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Take a Hike | Commentary by Dianne Erskine-Hellrigel
| Sunday, Aug 23, 2015

DianneErskineHellrigelA friend of mine spent years of her life desperately trying to make it in this world.

After her divorce, she was unable to get a job and floated from place to place, living with various friends and relatives. It was a difficult existence at best. As luck would have it, she inherited a lovely cabin in the Eastern Sierras and was delighted to have her own place and settle into what she thought would be a better life. The cabin was perfect for her, and it was in one of her favorite locations with amazing views of the mountains, trees, and a creek where she could fish. We made plans for a visit when she was ready.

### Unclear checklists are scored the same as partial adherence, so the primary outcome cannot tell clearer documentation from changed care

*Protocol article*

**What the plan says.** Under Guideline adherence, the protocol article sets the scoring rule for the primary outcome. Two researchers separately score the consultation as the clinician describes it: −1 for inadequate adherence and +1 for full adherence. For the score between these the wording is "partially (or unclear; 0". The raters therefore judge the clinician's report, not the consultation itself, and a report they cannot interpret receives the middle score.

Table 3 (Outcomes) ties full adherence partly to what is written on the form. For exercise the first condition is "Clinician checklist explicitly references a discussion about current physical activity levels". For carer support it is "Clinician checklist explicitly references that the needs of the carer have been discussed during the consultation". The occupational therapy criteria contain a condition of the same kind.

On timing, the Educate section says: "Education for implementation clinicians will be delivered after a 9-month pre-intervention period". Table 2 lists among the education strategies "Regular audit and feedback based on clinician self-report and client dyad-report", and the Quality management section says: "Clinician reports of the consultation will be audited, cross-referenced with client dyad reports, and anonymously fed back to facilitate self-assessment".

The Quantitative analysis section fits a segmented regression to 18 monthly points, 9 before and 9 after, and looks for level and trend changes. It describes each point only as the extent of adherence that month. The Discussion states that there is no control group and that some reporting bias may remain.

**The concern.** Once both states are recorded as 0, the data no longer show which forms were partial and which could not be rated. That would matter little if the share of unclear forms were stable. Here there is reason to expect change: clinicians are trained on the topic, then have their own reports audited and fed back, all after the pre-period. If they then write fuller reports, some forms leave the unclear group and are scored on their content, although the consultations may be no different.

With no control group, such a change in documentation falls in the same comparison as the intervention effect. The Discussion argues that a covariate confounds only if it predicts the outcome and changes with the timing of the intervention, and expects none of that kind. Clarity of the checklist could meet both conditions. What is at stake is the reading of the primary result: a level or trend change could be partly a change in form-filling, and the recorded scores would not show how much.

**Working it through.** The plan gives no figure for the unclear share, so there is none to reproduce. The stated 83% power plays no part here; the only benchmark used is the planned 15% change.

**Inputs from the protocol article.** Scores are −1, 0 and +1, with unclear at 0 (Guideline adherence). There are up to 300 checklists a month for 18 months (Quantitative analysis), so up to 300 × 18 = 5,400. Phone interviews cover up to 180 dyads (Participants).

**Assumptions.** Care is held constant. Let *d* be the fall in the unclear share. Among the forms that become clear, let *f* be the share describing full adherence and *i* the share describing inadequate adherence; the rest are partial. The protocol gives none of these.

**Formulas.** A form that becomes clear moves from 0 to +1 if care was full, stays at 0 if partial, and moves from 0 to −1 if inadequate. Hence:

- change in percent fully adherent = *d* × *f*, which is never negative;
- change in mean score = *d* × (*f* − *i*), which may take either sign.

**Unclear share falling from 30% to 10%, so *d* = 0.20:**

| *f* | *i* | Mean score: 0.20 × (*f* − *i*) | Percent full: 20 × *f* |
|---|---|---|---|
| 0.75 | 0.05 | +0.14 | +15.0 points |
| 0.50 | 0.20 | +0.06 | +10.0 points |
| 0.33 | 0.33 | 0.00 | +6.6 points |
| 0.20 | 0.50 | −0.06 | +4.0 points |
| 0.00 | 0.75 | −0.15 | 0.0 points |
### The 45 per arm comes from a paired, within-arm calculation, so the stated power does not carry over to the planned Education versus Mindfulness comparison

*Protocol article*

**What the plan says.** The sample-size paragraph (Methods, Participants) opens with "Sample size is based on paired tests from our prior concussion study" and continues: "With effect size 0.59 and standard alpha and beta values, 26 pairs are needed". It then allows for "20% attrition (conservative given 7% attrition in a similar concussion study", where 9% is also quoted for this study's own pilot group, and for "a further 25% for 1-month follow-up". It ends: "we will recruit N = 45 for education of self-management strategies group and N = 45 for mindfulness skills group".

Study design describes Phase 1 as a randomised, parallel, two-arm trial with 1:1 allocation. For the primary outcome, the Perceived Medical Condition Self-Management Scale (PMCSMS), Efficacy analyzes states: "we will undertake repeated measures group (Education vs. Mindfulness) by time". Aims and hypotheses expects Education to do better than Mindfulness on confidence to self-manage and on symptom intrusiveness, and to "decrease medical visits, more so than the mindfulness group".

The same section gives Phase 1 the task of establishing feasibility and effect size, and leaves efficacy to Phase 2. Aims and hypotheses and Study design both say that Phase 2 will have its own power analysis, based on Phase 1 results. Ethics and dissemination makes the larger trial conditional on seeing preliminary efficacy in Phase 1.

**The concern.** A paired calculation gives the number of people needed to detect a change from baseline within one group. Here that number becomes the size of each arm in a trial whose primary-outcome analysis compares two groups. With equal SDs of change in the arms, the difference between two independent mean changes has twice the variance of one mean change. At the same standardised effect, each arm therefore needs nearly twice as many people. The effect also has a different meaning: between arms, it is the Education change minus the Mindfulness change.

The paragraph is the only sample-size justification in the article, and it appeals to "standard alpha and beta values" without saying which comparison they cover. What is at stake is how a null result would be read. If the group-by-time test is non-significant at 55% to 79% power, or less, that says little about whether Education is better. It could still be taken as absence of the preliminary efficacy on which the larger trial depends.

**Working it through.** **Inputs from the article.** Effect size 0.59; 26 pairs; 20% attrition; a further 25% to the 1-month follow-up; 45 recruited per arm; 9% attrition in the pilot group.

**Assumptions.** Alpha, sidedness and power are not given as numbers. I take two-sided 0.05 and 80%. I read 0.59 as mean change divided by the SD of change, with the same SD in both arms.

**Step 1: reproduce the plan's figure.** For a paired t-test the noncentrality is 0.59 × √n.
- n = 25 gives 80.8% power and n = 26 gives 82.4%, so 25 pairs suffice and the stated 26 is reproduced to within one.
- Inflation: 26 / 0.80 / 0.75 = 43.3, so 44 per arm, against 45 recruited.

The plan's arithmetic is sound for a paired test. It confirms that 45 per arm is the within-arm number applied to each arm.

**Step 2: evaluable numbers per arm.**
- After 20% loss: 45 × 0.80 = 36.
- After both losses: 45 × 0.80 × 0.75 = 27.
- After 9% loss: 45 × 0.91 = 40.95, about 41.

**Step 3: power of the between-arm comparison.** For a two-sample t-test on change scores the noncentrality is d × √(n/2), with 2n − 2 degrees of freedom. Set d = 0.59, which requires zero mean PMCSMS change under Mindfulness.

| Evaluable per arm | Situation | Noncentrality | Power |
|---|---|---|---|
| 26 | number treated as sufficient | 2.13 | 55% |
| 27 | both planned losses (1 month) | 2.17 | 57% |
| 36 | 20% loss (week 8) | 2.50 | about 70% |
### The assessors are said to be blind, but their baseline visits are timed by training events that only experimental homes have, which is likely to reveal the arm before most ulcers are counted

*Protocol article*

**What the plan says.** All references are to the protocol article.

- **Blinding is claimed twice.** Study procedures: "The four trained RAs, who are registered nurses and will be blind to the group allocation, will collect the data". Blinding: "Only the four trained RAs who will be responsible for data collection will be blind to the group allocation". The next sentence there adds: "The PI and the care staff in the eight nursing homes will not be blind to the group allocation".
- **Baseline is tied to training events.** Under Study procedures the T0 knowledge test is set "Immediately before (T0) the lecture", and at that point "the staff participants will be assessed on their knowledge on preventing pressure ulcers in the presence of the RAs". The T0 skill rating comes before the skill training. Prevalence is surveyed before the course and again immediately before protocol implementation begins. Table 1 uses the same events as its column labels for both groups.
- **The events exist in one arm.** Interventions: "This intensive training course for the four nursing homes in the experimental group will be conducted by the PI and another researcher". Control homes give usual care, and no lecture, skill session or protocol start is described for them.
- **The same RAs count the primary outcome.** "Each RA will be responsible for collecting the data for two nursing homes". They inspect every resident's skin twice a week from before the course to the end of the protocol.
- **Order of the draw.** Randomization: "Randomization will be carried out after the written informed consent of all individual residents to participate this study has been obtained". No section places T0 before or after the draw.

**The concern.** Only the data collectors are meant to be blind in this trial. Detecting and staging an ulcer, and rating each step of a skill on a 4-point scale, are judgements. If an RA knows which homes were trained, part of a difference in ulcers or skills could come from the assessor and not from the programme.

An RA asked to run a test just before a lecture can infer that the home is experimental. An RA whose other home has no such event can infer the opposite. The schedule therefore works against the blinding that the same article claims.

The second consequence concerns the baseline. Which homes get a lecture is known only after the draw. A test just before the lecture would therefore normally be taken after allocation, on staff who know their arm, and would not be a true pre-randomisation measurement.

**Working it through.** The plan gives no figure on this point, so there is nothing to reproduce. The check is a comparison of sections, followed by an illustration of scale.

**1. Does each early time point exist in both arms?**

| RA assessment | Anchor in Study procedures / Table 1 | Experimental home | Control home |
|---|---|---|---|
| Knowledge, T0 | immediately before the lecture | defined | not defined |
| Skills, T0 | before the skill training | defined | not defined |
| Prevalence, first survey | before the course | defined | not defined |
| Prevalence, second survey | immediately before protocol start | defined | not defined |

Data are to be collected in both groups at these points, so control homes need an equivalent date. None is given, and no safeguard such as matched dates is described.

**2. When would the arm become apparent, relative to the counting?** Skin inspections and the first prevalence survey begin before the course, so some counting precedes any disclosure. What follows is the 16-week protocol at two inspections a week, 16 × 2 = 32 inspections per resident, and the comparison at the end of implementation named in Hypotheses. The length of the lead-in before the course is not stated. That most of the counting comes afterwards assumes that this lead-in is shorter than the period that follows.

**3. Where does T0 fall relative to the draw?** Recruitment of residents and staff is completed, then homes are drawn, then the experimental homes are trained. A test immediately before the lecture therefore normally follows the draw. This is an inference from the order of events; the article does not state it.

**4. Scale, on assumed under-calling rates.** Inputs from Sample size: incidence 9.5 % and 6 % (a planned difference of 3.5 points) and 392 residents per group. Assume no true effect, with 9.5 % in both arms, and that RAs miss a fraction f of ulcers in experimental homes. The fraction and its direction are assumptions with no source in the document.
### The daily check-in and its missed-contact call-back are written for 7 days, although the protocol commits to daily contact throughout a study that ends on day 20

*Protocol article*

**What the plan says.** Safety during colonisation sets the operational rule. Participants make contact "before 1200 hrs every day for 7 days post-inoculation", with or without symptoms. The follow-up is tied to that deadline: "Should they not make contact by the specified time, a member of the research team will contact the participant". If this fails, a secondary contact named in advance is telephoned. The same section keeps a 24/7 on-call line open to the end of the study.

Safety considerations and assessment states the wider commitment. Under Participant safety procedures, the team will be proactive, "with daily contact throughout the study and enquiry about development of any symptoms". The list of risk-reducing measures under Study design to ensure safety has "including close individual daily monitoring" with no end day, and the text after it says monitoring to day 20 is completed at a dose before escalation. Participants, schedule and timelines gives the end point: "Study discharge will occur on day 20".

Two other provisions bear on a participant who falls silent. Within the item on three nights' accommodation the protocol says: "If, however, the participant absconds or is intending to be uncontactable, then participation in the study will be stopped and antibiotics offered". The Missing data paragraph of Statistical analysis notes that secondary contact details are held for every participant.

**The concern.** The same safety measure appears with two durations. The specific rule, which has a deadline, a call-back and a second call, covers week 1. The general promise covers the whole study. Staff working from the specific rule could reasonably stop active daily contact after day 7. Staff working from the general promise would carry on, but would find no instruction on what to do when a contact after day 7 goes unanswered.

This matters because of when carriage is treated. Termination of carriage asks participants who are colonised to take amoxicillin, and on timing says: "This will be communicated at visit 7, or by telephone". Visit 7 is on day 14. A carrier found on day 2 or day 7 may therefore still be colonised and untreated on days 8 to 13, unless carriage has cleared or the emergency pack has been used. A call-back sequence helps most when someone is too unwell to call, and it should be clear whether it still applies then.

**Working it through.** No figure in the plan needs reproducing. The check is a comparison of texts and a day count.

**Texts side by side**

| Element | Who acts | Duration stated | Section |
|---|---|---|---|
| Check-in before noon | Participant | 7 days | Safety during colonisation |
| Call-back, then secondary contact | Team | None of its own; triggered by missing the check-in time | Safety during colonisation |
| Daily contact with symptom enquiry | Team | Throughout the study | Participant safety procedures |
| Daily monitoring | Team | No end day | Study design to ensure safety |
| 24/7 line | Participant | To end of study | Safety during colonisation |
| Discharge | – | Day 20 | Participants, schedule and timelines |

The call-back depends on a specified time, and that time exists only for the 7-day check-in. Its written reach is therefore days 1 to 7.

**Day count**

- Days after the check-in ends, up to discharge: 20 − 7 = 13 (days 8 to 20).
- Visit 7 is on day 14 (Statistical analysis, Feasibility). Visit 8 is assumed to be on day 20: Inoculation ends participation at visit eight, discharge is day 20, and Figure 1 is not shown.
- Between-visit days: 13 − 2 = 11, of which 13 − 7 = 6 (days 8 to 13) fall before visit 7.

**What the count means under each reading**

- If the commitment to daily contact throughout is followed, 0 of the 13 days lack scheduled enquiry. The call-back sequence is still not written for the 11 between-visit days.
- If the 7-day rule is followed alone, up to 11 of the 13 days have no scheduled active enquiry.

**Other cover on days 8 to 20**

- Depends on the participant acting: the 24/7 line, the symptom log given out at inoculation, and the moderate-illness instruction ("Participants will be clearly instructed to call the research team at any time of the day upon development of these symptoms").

The cabin had not been lived in for many years. It had been taken over by rodents and needed a thorough cleaning before she could settle in. So on Day One, she swept the floors of droppings, plugged holes so the mice could no longer get in and dreamed of furnishing the place and decorating it.

Within a week, she began experiencing various symptoms including severe muscle aches, chills, fever, headaches, dizziness, difficulty breathing, coughing, nausea, vomiting, stomach pain and low blood pressure. She thought she had the flu. She thought some of her symptoms might be related to the higher altitude that she was not accustomed to, and then she experienced respiratory failure. My friend died.

20130521123055300_1Hantavirus is a rare but deadly disease that was first recognized in 1993. Humans get it from infected rodents. It is an airborne disease and does not spread from person to person.